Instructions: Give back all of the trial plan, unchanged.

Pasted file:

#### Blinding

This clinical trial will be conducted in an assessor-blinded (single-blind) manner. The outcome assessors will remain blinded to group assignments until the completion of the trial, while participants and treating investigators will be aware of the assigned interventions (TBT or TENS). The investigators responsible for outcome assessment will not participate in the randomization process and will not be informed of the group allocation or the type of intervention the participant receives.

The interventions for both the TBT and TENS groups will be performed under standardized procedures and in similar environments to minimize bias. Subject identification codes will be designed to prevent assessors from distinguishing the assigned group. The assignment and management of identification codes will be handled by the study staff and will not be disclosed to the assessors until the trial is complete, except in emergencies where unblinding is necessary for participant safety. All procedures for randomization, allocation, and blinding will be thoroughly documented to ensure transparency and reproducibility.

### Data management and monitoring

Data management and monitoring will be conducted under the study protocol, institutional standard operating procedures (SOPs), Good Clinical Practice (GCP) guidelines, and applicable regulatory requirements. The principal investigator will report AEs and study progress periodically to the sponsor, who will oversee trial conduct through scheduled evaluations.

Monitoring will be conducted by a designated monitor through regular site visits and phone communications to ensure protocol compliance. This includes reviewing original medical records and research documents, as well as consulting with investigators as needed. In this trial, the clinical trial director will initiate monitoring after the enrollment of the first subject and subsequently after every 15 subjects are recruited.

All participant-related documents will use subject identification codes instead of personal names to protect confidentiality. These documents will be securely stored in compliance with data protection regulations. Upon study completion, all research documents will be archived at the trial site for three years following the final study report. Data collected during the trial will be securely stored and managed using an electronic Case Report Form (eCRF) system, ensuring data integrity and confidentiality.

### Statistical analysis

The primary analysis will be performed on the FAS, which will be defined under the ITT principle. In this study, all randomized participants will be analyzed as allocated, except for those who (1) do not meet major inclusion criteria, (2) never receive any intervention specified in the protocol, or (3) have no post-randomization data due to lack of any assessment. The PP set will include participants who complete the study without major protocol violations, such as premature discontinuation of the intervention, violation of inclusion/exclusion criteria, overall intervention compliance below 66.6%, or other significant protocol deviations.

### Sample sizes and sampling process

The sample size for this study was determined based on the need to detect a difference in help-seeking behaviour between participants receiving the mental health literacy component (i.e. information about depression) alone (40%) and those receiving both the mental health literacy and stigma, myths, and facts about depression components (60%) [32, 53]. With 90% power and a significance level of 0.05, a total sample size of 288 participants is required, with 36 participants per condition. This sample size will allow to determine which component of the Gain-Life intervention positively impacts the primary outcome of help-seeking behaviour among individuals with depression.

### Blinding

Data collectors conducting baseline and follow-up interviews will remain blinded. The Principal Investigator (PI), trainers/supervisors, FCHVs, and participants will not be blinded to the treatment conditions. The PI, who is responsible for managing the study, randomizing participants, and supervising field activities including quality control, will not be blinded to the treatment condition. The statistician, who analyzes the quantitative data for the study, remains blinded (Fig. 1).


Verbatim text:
#### Blinding

This clinical trial will be conducted in an assessor-blinded (single-blind) manner. The outcome assessors will remain blinded to group assignments until the completion of the trial, while participants and treating investigators will be aware of the assigned interventions (TBT or TENS). The investigators responsible for outcome assessment will not participate in the randomization process and will not be informed of the group allocation or the type of intervention the participant receives.

The interventions for both the TBT and TENS groups will be performed under standardized procedures and in similar environments to minimize bias. Subject identification codes will be designed to prevent assessors from distinguishing the assigned group. The assignment and management of identification codes will be handled by the study staff and will not be disclosed to the assessors until the trial is complete, except in emergencies where unblinding is necessary for participant safety. All procedures for randomization, allocation, and blinding will be thoroughly documented to ensure transparency and reproducibility.

### Data management and monitoring

Data management and monitoring will be conducted under the study protocol, institutional standard operating procedures (SOPs), Good Clinical Practice (GCP) guidelines, and applicable regulatory requirements. The principal investigator will report AEs and study progress periodically to the sponsor, who will oversee trial conduct through scheduled evaluations.

Monitoring will be conducted by a designated monitor through regular site visits and phone communications to ensure protocol compliance. This includes reviewing original medical records and research documents, as well as consulting with investigators as needed. In this trial, the clinical trial director will initiate monitoring after the enrollment of the first subject and subsequently after every 15 subjects are recruited.

All participant-related documents will use subject identification codes instead of personal names to protect confidentiality. These documents will be securely stored in compliance with data protection regulations. Upon study completion, all research documents will be archived at the trial site for three years following the final study report. Data collected during the trial will be securely stored and managed using an electronic Case Report Form (eCRF) system, ensuring data integrity and confidentiality.

### Statistical analysis

The primary analysis will be performed on the FAS, which will be defined under the ITT principle. In this study, all randomized participants will be analyzed as allocated, except for those who (1) do not meet major inclusion criteria, (2) never receive any intervention specified in the protocol, or (3) have no post-randomization data due to lack of any assessment. The PP set will include participants who complete the study without major protocol violations, such as premature discontinuation of the intervention, violation of inclusion/exclusion criteria, overall intervention compliance below 66.6%, or other significant protocol deviations.

### Sample sizes and sampling process

The sample size for this study was determined based on the need to detect a difference in help-seeking behaviour between participants receiving the mental health literacy component (i.e. information about depression) alone (40%) and those receiving both the mental health literacy and stigma, myths, and facts about depression components (60%) [32, 53]. With 90% power and a significance level of 0.05, a total sample size of 288 participants is required, with 36 participants per condition. This sample size will allow to determine which component of the Gain-Life intervention positively impacts the primary outcome of help-seeking behaviour among individuals with depression.

### Blinding

Data collectors conducting baseline and follow-up interviews will remain blinded. The Principal Investigator (PI), trainers/supervisors, FCHVs, and participants will not be blinded to the treatment conditions. The PI, who is responsible for managing the study, randomizing participants, and supervising field activities including quality control, will not be blinded to the treatment condition. The statistician, who analyzes the quantitative data for the study, remains blinded (Fig. 1).